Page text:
HELENA — Marijuana is taking center stage at the Montana Legislature this week as lawmakers hold hearings on a number of bills that would overhaul the state’s upcoming recreational marijuana system.
It was widely expected the implementation of legal marijuana sales in Montana would be one of the main issues in the second half of the legislative session.
The most-talked about bill has been House Bill 701, sponsored by Representative Mike Hopkins, a Republican from Missoula. That bill will be heard in committee on Wednesday.
HB 701 would maintain separate licensing for medical and recreational marijuana providers and delay the issuing of licenses from October to January.
Hopkins’ bill would require local governments to “opt-in” to allowing recreational marijuana businesses before one could open and would redirect up to $6 million a year in revenue to the “Heart Fund", Gov. Greg Gianforte’s proposed account for substance abuse and mental health treatment.
“It is exactly what I sought out to bring forward to the Legislature and the people of Montana, which is a fully functioning, comprehensive program for the implementation of a safe, controlled, responsible program,” said Hopkins.
Two other bills had hearings in the House Business and Labor Committee on Tuesday.
House Bill 670, from Rep. Derek Skees, R-Kalispell, would have only a single license for marijuana businesses. They could sell medical marijuana at a 5% tax, up from 4% currently and recreational marijuana at a 15% tax, down from 20% in Initiative 1-90.
The money in Skees bill would go toward state pension liability and into a trust fund to address the impacts of marijuana use. HB 670 would also delay recreational sales until March.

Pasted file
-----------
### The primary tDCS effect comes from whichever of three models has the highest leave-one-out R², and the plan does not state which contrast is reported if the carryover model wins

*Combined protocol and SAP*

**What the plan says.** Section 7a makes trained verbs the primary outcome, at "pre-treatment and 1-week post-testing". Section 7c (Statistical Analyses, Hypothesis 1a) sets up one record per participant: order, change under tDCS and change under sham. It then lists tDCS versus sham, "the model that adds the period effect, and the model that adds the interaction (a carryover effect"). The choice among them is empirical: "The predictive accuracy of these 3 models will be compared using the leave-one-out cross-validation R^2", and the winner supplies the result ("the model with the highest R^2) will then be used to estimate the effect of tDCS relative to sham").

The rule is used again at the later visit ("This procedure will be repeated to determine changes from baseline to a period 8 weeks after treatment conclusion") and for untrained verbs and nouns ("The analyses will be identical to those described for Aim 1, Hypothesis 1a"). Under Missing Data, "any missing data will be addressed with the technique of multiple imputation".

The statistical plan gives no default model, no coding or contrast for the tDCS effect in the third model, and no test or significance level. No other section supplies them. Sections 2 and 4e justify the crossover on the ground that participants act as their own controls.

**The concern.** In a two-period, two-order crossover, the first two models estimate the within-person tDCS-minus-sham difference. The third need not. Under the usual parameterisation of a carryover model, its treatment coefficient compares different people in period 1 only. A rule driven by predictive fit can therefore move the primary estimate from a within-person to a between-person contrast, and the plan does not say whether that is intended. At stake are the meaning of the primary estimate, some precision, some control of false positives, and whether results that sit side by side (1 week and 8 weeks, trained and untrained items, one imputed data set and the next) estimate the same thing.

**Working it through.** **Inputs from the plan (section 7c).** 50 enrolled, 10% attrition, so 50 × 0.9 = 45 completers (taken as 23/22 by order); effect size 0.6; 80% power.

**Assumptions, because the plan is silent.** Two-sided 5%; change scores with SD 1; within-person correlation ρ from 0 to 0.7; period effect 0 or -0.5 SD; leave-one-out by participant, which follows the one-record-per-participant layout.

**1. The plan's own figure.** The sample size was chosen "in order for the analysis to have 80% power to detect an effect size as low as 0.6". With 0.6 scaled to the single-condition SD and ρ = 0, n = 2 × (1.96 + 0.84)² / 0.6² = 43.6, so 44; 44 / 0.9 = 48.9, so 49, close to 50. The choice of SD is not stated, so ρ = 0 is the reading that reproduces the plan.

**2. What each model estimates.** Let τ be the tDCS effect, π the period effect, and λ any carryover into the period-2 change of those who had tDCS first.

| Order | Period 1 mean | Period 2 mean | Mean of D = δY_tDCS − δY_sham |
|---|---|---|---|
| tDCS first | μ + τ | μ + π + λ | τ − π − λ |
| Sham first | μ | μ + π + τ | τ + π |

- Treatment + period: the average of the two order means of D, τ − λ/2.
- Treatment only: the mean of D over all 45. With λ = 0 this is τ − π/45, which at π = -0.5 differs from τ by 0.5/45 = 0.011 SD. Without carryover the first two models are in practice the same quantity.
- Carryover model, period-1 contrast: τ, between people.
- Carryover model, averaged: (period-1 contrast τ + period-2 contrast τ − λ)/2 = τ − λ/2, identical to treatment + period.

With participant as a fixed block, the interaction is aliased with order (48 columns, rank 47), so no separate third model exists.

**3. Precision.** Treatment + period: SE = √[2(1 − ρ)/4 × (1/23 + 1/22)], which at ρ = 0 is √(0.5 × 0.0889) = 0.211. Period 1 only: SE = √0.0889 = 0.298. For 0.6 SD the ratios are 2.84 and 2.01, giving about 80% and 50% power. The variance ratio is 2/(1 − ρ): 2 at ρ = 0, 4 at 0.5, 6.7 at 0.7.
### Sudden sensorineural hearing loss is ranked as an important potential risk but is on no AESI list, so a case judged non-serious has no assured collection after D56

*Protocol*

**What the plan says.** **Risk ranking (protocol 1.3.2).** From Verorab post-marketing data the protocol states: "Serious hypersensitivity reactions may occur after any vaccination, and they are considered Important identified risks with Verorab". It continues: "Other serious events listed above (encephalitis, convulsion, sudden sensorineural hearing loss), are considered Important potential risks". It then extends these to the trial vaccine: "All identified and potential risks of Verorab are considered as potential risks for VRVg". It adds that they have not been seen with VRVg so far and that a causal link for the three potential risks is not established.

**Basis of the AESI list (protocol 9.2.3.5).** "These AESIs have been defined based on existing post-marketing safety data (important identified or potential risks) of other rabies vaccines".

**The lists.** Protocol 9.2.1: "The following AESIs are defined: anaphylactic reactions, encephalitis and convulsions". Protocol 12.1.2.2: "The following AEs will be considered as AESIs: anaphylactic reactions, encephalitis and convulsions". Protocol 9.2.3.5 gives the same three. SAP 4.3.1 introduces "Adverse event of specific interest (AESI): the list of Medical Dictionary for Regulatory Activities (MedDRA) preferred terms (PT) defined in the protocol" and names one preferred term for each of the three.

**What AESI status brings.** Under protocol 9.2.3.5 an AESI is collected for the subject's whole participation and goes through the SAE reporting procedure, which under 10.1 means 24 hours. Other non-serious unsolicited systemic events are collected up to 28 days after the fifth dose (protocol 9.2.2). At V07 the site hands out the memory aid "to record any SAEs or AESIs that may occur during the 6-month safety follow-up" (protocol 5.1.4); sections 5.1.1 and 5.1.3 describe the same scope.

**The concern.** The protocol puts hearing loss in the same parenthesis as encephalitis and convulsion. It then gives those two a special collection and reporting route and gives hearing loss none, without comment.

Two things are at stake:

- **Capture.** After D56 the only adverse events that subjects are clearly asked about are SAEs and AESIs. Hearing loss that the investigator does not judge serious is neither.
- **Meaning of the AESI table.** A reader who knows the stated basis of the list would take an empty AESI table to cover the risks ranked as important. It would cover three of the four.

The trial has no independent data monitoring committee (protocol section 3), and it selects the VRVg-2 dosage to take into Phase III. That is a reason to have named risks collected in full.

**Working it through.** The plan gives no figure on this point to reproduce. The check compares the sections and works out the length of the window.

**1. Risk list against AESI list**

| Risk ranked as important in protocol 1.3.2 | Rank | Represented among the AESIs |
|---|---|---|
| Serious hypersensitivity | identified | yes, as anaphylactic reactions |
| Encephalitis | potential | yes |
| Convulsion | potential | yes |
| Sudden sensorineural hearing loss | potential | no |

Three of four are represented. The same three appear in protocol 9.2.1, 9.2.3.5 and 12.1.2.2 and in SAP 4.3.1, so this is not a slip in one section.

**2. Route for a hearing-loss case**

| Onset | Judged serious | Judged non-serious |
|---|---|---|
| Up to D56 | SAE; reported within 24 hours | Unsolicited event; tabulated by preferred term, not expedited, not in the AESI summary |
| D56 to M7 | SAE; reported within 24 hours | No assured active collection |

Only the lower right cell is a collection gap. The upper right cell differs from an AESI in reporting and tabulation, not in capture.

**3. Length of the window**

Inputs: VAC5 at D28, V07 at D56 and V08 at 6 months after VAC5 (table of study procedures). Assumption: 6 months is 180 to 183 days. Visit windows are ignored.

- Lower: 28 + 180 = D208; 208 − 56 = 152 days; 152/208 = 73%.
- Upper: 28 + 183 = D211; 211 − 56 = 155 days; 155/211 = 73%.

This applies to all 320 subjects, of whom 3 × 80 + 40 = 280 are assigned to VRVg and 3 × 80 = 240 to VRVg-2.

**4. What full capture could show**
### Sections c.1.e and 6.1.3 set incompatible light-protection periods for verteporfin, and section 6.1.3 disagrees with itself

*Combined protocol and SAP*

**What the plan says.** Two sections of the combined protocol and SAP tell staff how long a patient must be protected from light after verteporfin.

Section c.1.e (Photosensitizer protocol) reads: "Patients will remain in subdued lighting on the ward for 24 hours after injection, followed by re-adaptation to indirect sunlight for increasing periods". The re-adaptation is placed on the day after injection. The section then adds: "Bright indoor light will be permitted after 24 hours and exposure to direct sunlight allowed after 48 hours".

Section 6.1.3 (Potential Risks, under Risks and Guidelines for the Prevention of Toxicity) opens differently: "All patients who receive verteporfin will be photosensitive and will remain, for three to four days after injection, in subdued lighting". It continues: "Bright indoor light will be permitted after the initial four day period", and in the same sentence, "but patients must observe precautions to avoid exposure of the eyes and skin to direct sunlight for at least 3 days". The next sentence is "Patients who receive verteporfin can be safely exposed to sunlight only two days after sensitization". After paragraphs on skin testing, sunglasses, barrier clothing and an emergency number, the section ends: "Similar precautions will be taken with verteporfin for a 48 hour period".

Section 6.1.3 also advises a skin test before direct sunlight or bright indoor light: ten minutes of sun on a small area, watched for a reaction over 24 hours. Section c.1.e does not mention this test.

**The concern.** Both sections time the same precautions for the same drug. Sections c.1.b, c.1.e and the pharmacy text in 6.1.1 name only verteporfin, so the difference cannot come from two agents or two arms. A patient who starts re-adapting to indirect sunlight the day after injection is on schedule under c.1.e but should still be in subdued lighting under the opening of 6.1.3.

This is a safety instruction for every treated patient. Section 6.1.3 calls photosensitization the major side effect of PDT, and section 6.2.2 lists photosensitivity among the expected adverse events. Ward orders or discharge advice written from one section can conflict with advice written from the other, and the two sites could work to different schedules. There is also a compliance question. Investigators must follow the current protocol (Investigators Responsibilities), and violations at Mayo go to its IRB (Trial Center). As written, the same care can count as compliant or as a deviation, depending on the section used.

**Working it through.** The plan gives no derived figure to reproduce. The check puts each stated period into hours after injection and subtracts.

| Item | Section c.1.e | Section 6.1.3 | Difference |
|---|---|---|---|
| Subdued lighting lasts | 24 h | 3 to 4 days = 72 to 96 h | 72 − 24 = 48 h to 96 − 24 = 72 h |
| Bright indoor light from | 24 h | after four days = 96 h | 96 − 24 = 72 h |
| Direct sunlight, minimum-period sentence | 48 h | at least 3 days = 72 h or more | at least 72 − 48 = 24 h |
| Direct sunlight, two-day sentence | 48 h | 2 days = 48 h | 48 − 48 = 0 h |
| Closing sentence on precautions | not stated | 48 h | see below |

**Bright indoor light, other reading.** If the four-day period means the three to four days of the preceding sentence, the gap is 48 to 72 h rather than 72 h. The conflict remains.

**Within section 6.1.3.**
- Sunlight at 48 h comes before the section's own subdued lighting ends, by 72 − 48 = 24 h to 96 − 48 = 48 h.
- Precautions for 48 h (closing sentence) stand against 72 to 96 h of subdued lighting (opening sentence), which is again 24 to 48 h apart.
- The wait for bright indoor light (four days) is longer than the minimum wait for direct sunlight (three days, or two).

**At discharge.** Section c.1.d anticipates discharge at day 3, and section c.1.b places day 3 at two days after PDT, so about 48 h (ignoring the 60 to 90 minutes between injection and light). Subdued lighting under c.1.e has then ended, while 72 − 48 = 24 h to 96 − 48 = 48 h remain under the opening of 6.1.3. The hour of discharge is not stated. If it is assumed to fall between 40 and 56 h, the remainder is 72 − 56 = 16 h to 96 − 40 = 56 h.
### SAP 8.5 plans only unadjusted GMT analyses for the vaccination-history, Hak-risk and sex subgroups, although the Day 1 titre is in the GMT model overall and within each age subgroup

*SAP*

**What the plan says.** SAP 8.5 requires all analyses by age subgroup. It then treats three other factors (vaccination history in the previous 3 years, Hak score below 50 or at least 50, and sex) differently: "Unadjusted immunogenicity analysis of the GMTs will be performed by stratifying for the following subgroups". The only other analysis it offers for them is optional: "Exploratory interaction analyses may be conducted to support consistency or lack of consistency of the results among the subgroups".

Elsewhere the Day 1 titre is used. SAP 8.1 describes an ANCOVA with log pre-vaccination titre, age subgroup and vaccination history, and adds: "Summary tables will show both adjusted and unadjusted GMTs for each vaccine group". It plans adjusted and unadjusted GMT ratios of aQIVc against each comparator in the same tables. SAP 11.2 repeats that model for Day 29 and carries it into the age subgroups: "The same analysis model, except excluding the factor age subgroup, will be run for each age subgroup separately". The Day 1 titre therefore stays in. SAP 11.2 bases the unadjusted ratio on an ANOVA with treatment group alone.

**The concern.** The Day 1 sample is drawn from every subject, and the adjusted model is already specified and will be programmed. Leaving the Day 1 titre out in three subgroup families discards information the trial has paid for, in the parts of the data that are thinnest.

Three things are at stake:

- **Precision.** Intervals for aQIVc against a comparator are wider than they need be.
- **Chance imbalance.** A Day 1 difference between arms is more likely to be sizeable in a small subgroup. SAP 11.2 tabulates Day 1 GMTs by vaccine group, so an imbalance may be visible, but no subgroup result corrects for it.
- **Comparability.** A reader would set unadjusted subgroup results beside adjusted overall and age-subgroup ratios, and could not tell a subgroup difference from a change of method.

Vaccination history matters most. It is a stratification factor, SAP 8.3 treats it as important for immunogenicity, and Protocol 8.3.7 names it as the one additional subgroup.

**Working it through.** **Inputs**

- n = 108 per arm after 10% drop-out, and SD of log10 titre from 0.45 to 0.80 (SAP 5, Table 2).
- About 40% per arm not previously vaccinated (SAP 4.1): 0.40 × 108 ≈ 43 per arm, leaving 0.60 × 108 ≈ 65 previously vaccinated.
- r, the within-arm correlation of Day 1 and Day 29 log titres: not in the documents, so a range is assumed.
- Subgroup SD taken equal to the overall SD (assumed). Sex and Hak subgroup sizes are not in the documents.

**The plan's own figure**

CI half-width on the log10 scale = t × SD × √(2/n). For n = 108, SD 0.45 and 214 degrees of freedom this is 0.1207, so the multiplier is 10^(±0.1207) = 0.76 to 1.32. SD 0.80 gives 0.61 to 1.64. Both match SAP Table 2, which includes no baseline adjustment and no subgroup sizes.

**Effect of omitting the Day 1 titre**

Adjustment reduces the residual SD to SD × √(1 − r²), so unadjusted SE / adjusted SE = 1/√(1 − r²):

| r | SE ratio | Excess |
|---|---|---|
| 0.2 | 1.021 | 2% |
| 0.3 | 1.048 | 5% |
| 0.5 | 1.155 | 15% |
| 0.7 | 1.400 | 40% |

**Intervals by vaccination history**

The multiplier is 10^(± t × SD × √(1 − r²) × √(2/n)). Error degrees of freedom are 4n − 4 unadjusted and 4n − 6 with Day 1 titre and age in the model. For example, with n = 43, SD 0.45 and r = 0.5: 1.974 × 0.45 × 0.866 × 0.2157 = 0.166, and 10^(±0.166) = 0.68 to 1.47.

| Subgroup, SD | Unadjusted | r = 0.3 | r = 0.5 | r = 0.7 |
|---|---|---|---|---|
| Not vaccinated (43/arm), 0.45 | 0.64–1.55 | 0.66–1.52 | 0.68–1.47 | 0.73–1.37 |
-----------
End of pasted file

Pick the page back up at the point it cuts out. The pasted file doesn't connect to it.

“This is not a race to get recreational marijuana up and going, but a timeline for a thoughtful and quality rollout of a major industry that’ll have huge impacts on Montana’s future,” said Skees
Representative Brad Tschida, R-Missoula, presented House Bill 707 which would turn the recreational program into a three-tiered system. Growers would sell to wholesalers and wholesalers selling to dispensaries.
Tschida’s bill would also require people to get a license to grow marijuana at home and redirect all recreational marijuana tax revenue to the general fund.
“If we can utilize the tax at the wholesale level, perhaps we will limit some of the black market activities,” said Tschida.
Some medical marijuana businesses said Tuesday they saw Skees’ bill as the least disruptive, but the advocates behind Initiative 190 said all the bills go against what the voters of Montana wanted.
“What these representatives and senators are suggesting are radical departures from that implementation. They’re rewrites and repeals, that’s what they are, and there’s no other way to put it,” said Pepper Petersen with the Montana Cannabis Guild.
House Business and Labor say they could begin taking action on the marijuana bills on Thursday, and aspects of multiple bills may end up combined into one.